Rituals appeal to the human mind

Jutta Jokiranta, Professor of Hebrew Bible and Cognate Studies, is interested in the mechanisms of the human mind that explain the attraction of rituals and the ritual activity of humans already far back in time.

When are rituals perceived to be effective, and what in them initiates change? Answers to these questions are often uncovered by asking which parts of rituals can be varied and which cannot. In spring 2022, remarkable news emerged of thousands of baptisms in the United States declared invalid on the grounds that the Catholic priest administering them had announced ‘we baptise’ instead of ‘I baptise’, the correct expression for priests serving as substitutes for Christ. 

“In rituals, it’s important to do everything accurately and correctly, even if the participants cannot explain why something has to be done in a certain way,” Jutta Jokiranta muses. 

This is also evident in early Judaism, where increasingly specific rules were introduced, for example, for observing the Sabbath and complying with the rules of purity. Furthermore, increasing attention was paid to the functioning of certain rituals. With danger close by, it is important for a blessing to be effective and for the recipient to know that they are the object of a blessing, not a curse.

Religious texts contain references to rituals

The Dead Sea Scrolls were discovered in the Qumran Caves in the Judaean Desert near the Dead Sea in the 1940s and 1950s. The collection encompasses nearly a thousand manuscripts written on skin and papyri. The religious texts contain direct references to rituals and ritual activities, including a large number of previously unknown prayers and hymns of praise, and also prayers to drive away evil forces, and blessings and curses.

The Qumran manuscripts are dated approximately to 250 BCE–70 CE. The texts were conveyed by a Jewish movement or group active at the time. This movement presents an important experimental venue for investigating religious communities, but also for explaining the behaviour of human communities more broadly: what kind of activities do communities consider necessary to ritualise and make distinct, and how does this happen?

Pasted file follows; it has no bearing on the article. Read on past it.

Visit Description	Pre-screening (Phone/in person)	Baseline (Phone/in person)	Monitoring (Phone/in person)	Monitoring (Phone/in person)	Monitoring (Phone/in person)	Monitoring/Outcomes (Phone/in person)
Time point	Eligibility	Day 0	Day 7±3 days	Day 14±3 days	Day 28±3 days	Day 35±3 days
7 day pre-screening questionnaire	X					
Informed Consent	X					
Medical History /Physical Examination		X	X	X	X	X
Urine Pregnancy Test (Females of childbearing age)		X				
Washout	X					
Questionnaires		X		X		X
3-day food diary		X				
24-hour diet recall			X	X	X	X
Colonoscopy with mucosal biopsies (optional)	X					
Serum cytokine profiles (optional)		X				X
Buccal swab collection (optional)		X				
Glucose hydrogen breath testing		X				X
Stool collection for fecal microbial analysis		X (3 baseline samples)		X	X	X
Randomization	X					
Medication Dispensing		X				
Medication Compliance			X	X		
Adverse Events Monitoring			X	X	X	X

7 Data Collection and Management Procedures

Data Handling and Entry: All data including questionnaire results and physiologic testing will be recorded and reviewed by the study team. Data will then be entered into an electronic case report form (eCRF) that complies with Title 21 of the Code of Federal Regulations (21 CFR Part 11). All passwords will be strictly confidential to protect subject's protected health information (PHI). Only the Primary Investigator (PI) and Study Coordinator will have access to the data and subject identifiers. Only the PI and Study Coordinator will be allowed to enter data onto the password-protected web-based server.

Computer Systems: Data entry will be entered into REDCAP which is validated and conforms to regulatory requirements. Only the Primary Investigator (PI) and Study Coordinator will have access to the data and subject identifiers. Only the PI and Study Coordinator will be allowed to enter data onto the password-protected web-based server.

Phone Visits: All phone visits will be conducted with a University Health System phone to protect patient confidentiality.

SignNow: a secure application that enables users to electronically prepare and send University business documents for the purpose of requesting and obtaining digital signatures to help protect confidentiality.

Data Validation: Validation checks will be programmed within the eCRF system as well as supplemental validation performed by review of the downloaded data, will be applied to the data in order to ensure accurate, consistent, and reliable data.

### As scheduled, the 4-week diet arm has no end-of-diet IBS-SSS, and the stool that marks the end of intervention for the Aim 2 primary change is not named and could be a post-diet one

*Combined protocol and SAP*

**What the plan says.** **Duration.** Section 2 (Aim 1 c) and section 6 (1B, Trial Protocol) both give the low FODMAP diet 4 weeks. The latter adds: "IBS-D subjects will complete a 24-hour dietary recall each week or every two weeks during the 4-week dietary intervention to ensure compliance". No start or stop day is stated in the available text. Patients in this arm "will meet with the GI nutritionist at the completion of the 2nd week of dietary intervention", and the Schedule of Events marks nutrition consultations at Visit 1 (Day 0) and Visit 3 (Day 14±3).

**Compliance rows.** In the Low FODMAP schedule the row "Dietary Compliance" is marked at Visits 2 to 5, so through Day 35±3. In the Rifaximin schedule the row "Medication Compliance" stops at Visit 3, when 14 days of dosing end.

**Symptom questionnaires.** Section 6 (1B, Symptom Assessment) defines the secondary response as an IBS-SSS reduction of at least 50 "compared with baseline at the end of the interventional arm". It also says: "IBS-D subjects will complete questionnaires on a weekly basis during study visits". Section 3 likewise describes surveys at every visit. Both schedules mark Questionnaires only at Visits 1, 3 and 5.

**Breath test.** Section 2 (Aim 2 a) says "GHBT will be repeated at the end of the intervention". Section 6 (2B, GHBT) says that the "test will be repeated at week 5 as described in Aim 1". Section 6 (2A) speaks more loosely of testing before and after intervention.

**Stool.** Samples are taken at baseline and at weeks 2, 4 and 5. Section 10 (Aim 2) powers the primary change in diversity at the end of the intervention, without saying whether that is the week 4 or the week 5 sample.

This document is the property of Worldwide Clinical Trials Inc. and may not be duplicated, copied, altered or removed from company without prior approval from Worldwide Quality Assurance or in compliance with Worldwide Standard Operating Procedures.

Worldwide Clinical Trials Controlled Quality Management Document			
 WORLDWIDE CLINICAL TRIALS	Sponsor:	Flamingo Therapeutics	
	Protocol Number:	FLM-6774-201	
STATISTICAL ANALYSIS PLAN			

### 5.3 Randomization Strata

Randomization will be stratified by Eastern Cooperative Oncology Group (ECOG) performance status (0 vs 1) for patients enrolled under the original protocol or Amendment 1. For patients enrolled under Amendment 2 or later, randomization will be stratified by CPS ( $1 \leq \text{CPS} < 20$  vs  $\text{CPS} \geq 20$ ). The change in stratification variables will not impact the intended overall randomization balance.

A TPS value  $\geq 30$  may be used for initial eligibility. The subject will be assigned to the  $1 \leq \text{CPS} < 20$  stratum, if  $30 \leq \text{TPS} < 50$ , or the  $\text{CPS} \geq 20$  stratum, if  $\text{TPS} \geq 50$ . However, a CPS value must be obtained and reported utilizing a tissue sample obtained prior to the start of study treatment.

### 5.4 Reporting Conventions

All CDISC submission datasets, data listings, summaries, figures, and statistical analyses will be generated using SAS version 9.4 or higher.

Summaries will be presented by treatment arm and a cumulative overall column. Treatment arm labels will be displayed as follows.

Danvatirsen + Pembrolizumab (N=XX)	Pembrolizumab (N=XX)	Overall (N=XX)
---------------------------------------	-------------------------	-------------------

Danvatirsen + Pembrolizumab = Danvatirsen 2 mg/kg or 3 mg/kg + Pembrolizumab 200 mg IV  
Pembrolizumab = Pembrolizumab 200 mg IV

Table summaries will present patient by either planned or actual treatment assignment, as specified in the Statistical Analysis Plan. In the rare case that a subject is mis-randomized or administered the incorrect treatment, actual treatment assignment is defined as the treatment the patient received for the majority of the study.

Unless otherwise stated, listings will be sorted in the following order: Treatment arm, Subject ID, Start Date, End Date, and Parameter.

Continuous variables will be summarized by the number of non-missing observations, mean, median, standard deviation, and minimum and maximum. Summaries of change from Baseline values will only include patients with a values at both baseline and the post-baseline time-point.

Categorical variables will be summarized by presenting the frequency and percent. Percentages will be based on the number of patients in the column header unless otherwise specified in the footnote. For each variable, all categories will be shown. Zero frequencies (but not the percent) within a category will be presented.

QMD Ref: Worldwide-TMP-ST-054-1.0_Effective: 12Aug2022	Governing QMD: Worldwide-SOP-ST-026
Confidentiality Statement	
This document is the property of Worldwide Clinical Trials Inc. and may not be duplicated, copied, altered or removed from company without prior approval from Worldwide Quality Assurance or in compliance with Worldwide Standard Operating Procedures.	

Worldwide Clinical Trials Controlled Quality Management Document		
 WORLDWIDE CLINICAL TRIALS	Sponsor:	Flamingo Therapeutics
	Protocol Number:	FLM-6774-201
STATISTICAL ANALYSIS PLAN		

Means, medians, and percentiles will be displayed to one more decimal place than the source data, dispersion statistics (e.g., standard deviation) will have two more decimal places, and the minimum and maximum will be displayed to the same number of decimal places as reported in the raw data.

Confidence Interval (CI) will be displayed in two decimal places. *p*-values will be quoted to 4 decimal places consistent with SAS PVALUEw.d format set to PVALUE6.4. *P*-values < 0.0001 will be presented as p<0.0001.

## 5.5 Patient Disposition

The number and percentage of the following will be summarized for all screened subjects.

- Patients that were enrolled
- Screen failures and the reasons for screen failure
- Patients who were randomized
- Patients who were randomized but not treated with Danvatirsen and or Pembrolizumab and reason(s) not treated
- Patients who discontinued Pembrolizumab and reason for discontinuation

At the beginning of the Common Era, a topic of debate was the observance of the holy day of Sabbath, a key symbolic marker of Judaism in relation to gentiles. What do the prohibition of work and the sanctification of the day of rest mean in practice? 

“Can I have sex on the Sabbath? Can I take my animals to pasture? What tools can I use to rescue someone from a well?”

The sabbatical provisions were clearly cumulative: one regulation produced a number of additional questions, for which appropriate guidelines were sought. Detailed (and perhaps even theoretical) policies resulted in different groupings when they wanted to demonstrate appropriate adherence to Judaism.

Jokiranta finds it interesting that not all central rituals show similar signs of ritualisation. For example, there is no evidence of the ritualisation of circumcision in the Qumran dataset, even though this ritual, targeted at the male body, lay at the core of Jewish identity. Rather, circumcision is associated with spiritual metaphors, as in ‘circumcision of the heart’.

Rituals create cohesion

Ritual activities have often been approached from the perspective of yearning for connection. From the late 19th century onwards, the significance of rituals has shown in the fact that communities have to come together from time to time and renew themselves. Only through ritual action – by worshipping something that symbolises the community, a totem or deity, but that is still something greater than the community – does human consciousness form and retain the idea of community and the relations needed for the preservation of the community and society. The ‘turmoil’ or ‘turbulence’ of ritual energises the group so that its members feel that they are part of something bigger.